17 September 2015 | Rodrigo_Amaro
A rare Brazilian sci-fi
Brazil making a sci-fi flick it's a rare thing and "Abrigo Nuclear" ("Nuclear Shelter") doesn't disappoint. Roberto Pires once again explores the dangers of nuclear energy, the effects it causes on people and the planet (like in the real life tragedy he covered in "Césio 137") and adding some nice fiction to impress his viewers. There's a certain sense of originality in what he creates even though I think he owes his concept and some characterizations to "THX 1138" (both films contain characters represented with only three letters). Nonetheless, it's worthy of a view because he delivers a good message very essential to its time - two years after Three Mile Island incident but many years before Chernobyl and Fukushima disasters.
Mr. Pires doesn't provides us with a place, the story could be located almost anywhere - as long as the nation has a tropical beach on the surface. All we know is that the Earth was devastated due to nuclear explosions and what's left of mankind lives on a big shelter under the ground, controlled by the powerful Avo (Conceição Senna) and her team of scientists who manage everything that happens in the place and also the recent activities on the surface. When a strange incident occurs, one of the scientists (played by the director) finds that there's a chance of the contamination on the soil and the air might have disappeared, which means people can go back to the surface. His research can be right but Avo doesn't trust him, opting to remove him from his important duties. But his theory has spread to the bright minds in the shelter, and they'll try to help him in his cause...even if that means sabotaging Avo's plans.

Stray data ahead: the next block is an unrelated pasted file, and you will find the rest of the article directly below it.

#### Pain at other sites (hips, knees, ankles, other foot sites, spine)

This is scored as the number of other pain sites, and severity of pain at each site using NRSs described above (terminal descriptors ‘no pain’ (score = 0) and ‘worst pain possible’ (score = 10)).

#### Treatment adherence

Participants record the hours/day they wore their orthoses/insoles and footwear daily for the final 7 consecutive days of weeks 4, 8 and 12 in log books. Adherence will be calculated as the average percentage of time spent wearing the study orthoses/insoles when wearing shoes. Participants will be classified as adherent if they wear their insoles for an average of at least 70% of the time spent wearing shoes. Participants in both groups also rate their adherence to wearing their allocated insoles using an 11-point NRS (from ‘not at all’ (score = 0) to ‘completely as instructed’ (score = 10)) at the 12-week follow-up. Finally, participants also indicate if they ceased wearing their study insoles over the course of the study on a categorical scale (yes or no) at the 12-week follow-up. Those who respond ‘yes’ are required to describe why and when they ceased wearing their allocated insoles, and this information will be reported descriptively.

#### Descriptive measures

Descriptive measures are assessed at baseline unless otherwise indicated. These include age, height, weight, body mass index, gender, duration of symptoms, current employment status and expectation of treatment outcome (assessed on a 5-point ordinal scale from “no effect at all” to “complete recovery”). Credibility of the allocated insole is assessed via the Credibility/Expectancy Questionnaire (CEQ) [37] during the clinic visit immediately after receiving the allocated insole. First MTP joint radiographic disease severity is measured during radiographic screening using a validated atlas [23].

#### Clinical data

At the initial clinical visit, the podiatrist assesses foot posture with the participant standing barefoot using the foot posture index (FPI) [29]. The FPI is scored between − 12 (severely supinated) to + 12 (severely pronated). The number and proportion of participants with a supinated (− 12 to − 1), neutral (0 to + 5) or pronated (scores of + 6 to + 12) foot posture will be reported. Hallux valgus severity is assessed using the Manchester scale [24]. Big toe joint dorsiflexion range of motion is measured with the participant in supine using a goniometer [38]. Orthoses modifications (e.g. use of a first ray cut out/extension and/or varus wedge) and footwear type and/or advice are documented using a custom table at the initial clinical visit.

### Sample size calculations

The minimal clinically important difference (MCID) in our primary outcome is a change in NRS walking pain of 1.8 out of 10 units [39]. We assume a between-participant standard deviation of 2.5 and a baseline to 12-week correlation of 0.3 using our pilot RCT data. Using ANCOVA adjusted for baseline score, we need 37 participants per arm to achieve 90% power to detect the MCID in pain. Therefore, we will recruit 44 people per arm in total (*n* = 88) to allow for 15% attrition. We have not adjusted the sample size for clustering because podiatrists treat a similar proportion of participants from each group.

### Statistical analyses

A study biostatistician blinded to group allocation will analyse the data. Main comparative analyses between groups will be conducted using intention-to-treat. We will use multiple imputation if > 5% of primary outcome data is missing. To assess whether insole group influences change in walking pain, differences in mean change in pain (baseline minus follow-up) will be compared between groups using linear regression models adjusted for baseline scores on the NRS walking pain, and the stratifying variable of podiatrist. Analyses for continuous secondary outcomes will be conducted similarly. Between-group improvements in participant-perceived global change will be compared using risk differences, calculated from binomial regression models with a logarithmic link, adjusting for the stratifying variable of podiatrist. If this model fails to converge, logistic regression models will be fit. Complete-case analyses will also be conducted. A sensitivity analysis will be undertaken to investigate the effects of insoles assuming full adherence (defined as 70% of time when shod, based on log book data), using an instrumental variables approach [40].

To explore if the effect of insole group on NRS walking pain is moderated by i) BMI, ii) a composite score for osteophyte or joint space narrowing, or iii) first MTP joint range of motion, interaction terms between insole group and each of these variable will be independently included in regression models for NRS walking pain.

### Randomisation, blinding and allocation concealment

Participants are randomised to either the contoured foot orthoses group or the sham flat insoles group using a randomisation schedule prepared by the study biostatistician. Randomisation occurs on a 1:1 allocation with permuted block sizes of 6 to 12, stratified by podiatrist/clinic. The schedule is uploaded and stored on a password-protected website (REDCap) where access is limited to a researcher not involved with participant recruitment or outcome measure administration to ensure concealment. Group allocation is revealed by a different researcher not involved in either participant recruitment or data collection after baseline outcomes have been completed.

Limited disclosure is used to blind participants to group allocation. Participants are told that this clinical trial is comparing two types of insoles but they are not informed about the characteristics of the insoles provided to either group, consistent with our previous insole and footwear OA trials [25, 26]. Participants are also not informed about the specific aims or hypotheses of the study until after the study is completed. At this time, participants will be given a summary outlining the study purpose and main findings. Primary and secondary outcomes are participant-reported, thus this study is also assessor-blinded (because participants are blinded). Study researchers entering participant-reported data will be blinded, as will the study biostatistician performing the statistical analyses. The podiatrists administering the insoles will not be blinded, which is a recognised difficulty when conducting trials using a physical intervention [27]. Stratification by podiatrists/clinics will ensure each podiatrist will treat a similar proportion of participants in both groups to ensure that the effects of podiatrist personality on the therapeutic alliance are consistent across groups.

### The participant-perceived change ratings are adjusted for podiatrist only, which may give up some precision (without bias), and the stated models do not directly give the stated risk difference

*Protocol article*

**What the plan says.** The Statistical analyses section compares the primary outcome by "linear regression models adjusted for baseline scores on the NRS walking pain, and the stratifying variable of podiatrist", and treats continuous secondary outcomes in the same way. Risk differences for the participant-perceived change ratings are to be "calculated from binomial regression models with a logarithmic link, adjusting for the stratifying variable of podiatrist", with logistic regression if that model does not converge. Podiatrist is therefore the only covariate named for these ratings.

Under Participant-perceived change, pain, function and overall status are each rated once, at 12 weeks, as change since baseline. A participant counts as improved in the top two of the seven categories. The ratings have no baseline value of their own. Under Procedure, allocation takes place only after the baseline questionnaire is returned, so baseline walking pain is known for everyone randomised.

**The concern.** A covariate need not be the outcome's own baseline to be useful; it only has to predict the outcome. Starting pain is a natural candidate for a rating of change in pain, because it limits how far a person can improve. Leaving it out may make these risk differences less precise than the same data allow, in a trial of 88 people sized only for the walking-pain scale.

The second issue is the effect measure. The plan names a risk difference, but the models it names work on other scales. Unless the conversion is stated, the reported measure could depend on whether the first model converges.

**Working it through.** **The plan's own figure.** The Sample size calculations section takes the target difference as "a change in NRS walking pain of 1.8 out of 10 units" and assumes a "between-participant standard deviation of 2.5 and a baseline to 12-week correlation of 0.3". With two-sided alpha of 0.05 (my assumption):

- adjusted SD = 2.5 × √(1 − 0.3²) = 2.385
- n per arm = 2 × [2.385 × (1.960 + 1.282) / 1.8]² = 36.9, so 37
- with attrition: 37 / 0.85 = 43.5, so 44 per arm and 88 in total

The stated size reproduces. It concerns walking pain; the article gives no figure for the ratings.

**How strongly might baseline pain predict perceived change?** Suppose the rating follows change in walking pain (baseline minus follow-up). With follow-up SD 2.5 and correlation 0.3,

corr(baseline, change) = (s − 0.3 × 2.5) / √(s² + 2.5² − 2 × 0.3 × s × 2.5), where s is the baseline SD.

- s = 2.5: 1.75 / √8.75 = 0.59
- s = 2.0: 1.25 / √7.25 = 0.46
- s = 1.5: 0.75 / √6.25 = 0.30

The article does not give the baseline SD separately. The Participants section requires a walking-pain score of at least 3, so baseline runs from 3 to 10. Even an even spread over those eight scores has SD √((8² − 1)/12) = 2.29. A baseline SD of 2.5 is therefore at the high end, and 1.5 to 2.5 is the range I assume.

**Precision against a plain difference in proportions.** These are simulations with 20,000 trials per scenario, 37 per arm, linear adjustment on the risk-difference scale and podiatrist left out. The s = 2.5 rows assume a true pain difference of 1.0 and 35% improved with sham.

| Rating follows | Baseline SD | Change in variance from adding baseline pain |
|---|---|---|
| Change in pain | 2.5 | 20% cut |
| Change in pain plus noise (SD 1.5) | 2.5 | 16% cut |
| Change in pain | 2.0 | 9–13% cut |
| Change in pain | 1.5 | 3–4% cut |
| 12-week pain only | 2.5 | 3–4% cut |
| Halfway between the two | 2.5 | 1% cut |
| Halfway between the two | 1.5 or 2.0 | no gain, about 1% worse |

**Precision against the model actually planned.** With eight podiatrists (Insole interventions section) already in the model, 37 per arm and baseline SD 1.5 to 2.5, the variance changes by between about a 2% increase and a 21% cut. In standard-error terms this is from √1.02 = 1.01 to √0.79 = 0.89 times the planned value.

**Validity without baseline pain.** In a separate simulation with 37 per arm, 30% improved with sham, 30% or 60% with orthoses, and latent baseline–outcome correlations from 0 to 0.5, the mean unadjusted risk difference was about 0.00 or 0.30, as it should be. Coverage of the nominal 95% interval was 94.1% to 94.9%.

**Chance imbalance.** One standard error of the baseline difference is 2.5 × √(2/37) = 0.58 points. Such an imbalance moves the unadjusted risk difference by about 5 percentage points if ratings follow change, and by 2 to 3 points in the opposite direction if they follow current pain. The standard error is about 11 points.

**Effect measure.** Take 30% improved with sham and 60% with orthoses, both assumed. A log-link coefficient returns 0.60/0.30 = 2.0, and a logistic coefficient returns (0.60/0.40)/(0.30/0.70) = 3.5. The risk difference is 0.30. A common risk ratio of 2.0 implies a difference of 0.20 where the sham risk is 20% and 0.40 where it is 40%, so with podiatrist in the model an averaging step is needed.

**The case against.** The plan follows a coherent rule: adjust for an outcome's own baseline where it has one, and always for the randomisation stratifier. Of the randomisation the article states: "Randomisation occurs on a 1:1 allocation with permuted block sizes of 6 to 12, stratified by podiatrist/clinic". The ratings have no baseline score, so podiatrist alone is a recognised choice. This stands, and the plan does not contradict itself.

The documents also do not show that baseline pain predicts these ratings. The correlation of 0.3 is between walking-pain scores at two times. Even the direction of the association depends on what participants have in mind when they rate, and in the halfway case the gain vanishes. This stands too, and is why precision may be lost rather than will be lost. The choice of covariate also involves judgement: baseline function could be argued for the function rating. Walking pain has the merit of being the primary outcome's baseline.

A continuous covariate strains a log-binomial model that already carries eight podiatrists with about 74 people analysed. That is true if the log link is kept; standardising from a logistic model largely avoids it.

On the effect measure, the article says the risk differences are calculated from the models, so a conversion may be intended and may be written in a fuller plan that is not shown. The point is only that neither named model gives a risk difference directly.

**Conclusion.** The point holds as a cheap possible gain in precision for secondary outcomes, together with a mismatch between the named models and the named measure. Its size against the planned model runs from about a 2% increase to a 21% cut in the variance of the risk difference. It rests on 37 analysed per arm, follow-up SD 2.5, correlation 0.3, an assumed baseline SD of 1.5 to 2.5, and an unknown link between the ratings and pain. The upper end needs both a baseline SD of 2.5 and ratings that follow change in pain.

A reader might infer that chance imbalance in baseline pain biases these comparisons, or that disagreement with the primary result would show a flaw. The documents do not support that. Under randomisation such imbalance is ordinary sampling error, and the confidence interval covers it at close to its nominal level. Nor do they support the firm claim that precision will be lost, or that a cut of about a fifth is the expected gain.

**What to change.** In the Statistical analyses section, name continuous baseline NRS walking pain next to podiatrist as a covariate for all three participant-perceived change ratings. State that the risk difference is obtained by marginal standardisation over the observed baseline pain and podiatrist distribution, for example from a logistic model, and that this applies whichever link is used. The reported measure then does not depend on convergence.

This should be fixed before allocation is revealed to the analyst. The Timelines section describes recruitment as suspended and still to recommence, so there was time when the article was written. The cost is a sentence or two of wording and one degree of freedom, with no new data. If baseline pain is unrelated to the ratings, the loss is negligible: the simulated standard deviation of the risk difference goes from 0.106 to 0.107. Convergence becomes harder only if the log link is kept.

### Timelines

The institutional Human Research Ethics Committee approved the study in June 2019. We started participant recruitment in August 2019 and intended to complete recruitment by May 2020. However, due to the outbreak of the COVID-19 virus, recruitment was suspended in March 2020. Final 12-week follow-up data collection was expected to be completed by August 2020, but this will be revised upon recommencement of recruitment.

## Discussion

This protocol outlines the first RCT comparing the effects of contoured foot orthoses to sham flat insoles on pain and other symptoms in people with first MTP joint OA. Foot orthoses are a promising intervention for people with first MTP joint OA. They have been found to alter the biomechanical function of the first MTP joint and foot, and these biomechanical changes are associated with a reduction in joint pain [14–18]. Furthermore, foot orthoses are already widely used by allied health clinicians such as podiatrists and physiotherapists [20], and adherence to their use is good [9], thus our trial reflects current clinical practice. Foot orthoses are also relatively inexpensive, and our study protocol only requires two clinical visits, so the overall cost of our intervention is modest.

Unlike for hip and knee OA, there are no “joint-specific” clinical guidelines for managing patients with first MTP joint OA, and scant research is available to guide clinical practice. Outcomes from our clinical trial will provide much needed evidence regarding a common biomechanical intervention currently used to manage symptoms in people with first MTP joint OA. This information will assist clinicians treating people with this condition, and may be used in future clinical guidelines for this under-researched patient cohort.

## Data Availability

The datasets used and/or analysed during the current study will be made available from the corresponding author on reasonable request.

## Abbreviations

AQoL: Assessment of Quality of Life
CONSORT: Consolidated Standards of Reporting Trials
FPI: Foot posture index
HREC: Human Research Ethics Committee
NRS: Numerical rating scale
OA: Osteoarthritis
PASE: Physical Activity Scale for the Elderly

Praise must be given to the art-direction that makes you feel you're in a different place, it's all very inventive, the objects, the costumes, the vehicle used by the scientist to circle around the ground and all without the need of visual effects; the story that despite the difficult terminologies used by the science people doesn't feel difficult to follow or too annoying, everything is handled in a great way. One of the greatest moments in the film is when the common habitants of the shelter find the truth behind their purpose of being locked in the place, when a newsreel shows them about the tragic events that happened on Earth - it gets really interesting this part not just because of the emotion created in the scene, but also because Pires uses of real archive footage of similar incidents, real newspapers from around the world covering nuclear incidents from the period. It makes a nice summary on why men wanted the nuclear energy and what it caused on us. It's all true.
What stands in the way of "Abrigo Nuclear" in being a greater project is, above all, the bad acting from almost half the cast. They all sound stiff, unconvincing, with some forced delivery of lines and it's very easy to lose some attention because they're very distracting from time to time. The performer of Avo takes the top as being the worst acting in the picture. She's hysterical (and not in a good way) as the dictator-like leader, screaming or being bossy in 99% of the scenes. It surprised me that with all that mutiny she hasn't got killed; and surprises me that the actress playing her had a career that lasted longer than many of the few good actors present here. The best acting comes from Pires himself, quite decent as the heroic Lat; and Norma Bengell in an effective special appearance.
Compared to "Césio 137", Mr. Pires only makes here a scratch on the surface about the little-known perils of nuclear energy - that movie surely had an impact on me many years later - but it still stays relevant for the cause. 8/10